• Geriatric syndrome: a complex of multifactorial health states including frailty, urinary incontinence, delirium and pressure ulcers.

Is there something like healthy ageing?

Aging is one of the negatively over rated physiological processes as it is always accompanied by cellular damage and the occurrence of diseases. Although it's not possible to completely halt or prevent the aging process, its effects can be delayed in a much-accepted way, also known as healthy aging. 

What is Healthy Ageing?

WHO defines this (Healthy Ageing), as a process of maintaining functional ability at optimal level and enables wellbeing in older age.

It is the maintenance of both physical and mental functional abilities that enables wellbeing in old age and includes the following tasks to be done with proficiency:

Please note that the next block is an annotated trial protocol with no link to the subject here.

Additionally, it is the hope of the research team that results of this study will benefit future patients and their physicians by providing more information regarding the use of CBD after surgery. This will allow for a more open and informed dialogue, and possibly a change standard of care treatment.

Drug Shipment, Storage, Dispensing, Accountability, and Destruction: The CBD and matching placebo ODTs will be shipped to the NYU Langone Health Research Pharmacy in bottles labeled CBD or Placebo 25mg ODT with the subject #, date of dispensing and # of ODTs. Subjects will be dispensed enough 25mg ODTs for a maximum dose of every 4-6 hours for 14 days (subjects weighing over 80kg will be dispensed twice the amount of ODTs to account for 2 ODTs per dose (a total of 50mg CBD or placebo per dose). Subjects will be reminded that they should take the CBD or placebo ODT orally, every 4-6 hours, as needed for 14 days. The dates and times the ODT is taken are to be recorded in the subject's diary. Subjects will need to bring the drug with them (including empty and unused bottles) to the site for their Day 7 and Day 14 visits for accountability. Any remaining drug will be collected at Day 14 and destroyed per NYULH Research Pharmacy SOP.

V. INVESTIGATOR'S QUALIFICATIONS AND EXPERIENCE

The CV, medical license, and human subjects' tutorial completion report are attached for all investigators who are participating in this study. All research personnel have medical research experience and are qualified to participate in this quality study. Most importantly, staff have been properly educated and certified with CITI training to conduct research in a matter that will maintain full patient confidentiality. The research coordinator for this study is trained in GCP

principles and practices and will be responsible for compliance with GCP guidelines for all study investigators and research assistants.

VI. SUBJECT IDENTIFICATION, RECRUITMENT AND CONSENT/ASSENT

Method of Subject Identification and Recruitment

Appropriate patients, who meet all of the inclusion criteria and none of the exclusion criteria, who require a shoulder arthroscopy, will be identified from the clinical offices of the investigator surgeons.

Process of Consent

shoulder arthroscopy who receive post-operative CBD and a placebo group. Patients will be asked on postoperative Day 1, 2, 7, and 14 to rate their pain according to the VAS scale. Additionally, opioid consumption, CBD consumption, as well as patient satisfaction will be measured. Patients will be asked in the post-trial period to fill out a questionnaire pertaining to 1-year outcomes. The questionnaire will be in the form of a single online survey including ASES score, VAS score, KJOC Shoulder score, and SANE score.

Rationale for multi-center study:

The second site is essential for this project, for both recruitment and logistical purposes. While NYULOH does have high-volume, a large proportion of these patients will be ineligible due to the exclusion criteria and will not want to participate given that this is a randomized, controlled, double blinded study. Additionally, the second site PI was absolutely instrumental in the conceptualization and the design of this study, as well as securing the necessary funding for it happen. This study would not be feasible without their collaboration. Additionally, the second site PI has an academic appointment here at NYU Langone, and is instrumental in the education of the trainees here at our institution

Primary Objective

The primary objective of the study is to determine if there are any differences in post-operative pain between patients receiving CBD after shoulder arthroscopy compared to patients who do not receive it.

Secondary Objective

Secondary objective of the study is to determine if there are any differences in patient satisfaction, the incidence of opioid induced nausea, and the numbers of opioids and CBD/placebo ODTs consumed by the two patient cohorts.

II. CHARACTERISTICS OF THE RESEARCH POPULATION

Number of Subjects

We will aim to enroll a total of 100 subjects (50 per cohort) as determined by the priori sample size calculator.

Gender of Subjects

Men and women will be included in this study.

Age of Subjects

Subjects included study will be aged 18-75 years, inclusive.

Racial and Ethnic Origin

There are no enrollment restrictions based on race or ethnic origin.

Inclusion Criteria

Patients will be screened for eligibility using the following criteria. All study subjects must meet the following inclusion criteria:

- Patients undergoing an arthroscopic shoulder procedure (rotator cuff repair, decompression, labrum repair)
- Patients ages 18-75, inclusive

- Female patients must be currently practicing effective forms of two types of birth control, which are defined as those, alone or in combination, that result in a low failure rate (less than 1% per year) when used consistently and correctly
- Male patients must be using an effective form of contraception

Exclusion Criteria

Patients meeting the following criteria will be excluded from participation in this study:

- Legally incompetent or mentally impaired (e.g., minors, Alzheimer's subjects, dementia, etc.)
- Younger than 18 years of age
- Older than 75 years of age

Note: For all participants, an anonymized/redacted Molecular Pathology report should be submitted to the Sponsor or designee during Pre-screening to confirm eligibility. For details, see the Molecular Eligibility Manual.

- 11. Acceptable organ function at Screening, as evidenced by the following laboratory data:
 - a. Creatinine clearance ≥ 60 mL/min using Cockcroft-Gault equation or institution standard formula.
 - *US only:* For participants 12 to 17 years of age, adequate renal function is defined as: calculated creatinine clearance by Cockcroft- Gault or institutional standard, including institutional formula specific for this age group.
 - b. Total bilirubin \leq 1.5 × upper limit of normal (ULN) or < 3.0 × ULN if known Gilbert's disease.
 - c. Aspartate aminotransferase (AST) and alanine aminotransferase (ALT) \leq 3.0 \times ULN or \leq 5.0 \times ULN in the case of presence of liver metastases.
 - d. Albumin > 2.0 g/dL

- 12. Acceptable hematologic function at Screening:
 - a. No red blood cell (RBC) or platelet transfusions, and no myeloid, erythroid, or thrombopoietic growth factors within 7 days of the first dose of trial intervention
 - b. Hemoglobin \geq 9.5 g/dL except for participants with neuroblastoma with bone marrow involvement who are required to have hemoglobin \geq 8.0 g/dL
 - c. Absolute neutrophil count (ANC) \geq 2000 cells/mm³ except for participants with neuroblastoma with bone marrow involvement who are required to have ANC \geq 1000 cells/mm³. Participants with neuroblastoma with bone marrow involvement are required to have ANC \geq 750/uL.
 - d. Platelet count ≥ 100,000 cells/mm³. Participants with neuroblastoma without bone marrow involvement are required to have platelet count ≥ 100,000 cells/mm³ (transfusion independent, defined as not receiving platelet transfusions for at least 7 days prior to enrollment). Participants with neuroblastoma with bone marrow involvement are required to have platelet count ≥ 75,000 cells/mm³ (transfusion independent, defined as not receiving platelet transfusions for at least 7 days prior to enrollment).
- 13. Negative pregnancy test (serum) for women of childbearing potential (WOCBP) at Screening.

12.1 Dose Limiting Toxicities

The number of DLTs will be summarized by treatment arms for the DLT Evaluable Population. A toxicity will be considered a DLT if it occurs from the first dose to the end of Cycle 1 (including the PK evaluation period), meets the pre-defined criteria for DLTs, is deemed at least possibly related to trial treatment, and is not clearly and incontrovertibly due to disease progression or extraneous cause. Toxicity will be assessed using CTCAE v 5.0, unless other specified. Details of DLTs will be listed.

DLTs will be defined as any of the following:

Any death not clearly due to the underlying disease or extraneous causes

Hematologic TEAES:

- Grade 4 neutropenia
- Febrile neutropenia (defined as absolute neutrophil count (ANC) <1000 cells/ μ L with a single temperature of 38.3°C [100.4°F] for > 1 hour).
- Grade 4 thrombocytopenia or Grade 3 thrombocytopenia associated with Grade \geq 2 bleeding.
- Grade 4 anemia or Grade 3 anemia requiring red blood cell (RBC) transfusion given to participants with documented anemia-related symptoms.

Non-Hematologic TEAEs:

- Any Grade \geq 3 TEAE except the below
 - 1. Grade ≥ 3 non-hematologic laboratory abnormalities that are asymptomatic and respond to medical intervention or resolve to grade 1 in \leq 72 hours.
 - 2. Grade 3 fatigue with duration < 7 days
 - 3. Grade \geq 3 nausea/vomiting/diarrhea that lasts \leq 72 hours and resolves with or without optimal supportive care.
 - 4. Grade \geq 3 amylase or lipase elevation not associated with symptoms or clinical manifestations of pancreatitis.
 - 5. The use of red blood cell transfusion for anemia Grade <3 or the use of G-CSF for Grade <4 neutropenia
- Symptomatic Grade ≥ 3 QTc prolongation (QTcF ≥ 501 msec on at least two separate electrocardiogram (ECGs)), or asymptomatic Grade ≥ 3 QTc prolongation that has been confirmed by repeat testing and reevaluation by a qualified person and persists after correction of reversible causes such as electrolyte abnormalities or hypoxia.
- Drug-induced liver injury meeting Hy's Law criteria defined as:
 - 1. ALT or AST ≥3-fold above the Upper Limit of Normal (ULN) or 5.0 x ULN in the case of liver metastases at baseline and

• Meet their basic needs.
  • To learn, grow and make decisions.
  • To be mobile.
  • To build and maintain the relationships.
  • To contribute to the society. 

Along with appropriate exercise regimen, healthy ageing can be accomplished by having good eating habits, balanced diets, cessation of smoking, and limiting alcohol intake.

Exercise and ageing: are they interconnected?

Regular physical exercise plays a vital role in health. Exercise helps people overcome some of the negative of ageing by these following mechanisms:

  • Maintenance of the genomic stability and enhancement of DNA repair.
  • Increased insulin sensitivity and hence the glucose uptake by the cells.
  • Positive impact on mitochondrial (cell's powerhouse) functions.
  • Positive impact on cellular senescence.
  • Reduced production of pro-inflammatory markers.

man in red shirt and black pants sitting on black and silver wheel chair